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Paul Lewis: Ministers should not pass the buck on LCF mini-bonds

Paul-Lewis-greyThe government should take responsibility after helping the firm create an air of official approval

When I lived in Kent, there was a ritual every spring called “beating the bounds”. The local vicar and some councillors would walk around the border of the parish to mark its extent. Some people would carry sticks and symbolically strike a hedge or a tree in a ritual that dated back to before the Norman Conquest. Beyond the parish boundary, there were dragons, and dreadful things might befall anyone who strayed over it.

Today, it is called the “perimeter” and the FCA has been asked to get out its sticks and check exactly where it lies. This year, it has left 11,625 people outside and the dragons have breathed fire over £237m of their money. For those inside, the parish alms box would make up at least some of their losses. Yet anyone outside is left unprotected, apart from a share of a few singed notes blown into the boundary hedges.

On May Day, the FCA issued a paper which opens the door for it to consider this perimeter. It is to begin the process of assessing “whether advice and guidance services meet current consumer needs and will do so in the future”. I prefer to call this paper “what customers of financial services want”. The answer is perimeter clarity.

Readers will be familiar with the egregious case of the dragon called London Capital & Finance, which took £237m off 11,625 investors and went into administration in January.

FSCS launches registration process for London Capital & Finance investors

The administrator says they might get back 25 per cent of the money.

LCF sold investments which it called mini-bonds, saying the money would be lent to small businesses and their repayments would fund the promised returns to investors of up to 8 per cent. Some did indeed get their quarterly payments and were no doubt behind the 98 per cent Feefo satisfaction that LCF reported.

Unlike most peer-to-peer lenders, investors had no relationship with the firms LCF passed their money on to. So it would have been a collective investment, except that mini-bonds are excluded from that category.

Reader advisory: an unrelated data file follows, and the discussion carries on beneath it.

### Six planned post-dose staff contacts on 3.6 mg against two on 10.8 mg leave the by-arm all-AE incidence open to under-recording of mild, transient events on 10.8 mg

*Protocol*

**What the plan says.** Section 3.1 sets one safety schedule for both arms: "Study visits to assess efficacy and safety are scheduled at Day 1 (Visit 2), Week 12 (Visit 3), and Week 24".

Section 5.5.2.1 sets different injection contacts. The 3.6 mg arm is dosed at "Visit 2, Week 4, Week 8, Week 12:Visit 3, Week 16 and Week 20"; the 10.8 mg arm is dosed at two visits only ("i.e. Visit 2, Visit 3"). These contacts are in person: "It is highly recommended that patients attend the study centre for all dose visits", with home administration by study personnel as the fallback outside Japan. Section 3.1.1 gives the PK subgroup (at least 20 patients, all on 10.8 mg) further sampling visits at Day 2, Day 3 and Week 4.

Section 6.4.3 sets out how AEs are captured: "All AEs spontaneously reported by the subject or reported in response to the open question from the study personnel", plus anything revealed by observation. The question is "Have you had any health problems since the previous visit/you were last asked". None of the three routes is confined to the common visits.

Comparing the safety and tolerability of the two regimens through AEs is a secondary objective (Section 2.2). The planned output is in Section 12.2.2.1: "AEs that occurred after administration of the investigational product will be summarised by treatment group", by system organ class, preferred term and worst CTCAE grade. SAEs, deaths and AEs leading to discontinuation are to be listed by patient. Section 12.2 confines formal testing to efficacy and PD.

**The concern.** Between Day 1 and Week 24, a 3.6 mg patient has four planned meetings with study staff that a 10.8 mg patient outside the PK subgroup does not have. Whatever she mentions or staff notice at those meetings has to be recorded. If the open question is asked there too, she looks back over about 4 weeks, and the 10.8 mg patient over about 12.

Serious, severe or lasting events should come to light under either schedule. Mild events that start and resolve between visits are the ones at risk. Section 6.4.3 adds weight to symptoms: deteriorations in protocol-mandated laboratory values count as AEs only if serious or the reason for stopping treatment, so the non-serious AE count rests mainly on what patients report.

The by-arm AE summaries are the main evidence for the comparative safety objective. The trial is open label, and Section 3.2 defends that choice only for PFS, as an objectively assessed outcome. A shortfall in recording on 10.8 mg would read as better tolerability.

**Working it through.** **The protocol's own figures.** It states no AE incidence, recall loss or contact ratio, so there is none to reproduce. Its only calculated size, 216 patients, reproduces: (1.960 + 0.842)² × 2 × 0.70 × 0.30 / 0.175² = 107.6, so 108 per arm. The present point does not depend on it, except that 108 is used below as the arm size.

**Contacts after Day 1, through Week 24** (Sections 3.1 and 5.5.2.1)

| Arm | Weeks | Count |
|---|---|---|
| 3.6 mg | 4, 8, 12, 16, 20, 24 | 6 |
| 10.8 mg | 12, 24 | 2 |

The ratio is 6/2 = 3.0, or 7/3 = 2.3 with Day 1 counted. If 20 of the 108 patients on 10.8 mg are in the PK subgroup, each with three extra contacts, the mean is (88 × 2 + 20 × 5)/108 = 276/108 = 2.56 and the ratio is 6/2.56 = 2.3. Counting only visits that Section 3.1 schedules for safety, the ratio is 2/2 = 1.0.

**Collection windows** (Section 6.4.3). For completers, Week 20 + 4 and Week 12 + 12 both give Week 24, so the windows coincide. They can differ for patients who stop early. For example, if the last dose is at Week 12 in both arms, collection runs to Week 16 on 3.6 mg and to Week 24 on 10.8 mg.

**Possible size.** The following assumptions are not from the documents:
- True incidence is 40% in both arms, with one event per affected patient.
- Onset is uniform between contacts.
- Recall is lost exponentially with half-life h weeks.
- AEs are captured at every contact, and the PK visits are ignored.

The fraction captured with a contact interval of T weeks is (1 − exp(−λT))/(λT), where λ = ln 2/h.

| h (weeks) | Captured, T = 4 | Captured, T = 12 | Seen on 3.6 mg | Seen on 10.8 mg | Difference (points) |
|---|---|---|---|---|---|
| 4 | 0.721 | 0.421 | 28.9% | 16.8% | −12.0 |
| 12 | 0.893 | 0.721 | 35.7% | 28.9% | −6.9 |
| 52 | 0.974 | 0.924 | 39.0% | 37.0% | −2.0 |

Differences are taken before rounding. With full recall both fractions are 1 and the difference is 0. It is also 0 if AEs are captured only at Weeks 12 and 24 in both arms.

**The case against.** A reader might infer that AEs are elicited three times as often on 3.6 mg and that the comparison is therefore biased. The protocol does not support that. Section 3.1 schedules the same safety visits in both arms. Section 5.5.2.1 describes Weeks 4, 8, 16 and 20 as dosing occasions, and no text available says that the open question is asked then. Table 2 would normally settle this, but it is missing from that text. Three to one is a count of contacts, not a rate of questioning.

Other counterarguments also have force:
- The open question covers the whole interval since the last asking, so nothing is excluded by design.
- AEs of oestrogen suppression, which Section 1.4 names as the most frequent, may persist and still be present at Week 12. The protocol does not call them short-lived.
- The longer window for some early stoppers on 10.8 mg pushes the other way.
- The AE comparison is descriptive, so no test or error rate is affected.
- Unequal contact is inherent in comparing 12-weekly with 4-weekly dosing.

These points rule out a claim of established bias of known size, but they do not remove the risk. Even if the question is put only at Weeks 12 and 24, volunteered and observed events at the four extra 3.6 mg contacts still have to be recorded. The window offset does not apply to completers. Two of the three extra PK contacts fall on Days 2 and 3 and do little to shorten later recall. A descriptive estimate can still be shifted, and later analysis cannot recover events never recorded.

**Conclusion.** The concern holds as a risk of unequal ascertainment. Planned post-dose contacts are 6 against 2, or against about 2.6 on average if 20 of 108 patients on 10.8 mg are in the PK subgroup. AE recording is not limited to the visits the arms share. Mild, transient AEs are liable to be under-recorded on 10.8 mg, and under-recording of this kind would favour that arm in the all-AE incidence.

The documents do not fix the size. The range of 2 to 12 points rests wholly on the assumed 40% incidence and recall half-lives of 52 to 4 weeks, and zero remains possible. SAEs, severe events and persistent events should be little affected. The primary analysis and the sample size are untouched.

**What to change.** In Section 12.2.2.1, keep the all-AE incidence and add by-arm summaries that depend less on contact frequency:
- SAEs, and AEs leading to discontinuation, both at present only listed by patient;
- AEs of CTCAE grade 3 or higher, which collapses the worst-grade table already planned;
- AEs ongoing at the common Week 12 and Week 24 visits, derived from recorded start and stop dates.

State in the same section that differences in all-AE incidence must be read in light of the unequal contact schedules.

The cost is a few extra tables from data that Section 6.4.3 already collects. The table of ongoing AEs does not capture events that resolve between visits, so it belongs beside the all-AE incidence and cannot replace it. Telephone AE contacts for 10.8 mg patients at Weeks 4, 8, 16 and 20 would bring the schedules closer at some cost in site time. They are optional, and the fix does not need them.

However, a partner in the London office of US law firm Shearman & Sterling – who has an interest in the matter – has written a 10-page letter, explaining the products were never bonds at all because LCF had no intention of investing most of the money. A quarter of it – £58m – was paid to a PR firm, Surge, and Shearman says most of the rest was “dissipated” into items producing negligible returns, such as a helicopter and horses. LCF broke its contract so these products were not bonds and became regulated collective investments.

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To solve this problem in the future, regulated firms should not be allowed to sell unregulated products, or the perimeter should be flexed so any product sold by a regulated firm is regulated.

Being regulated would bring these products into the scope of the Financial Services Compensation Scheme and allow redress for victims up to £85,000. However, it would not help the victims who invested in LCF. The solution to that lies elsewhere.

One reason people trusted their money to LCF was the claim, in big type at the top of webpages, that it was regulated by the FCA.

Investors were not told that this only covered financial promotion and advice, and naturally thought it gave them protection when the LCF call centre advised them – whether or not in a regulated sense – of how marvellous these mini-bonds were.

LCF continued taking money until the FCA stopped it on 19 December.  That was more than three years after the FCA had been warned by IFA Neil Liversidge, and subsequently by others, that LCF’s figures did not add up. On 1 April, the FCA announced the government had ordered it to investigate its own behaviour.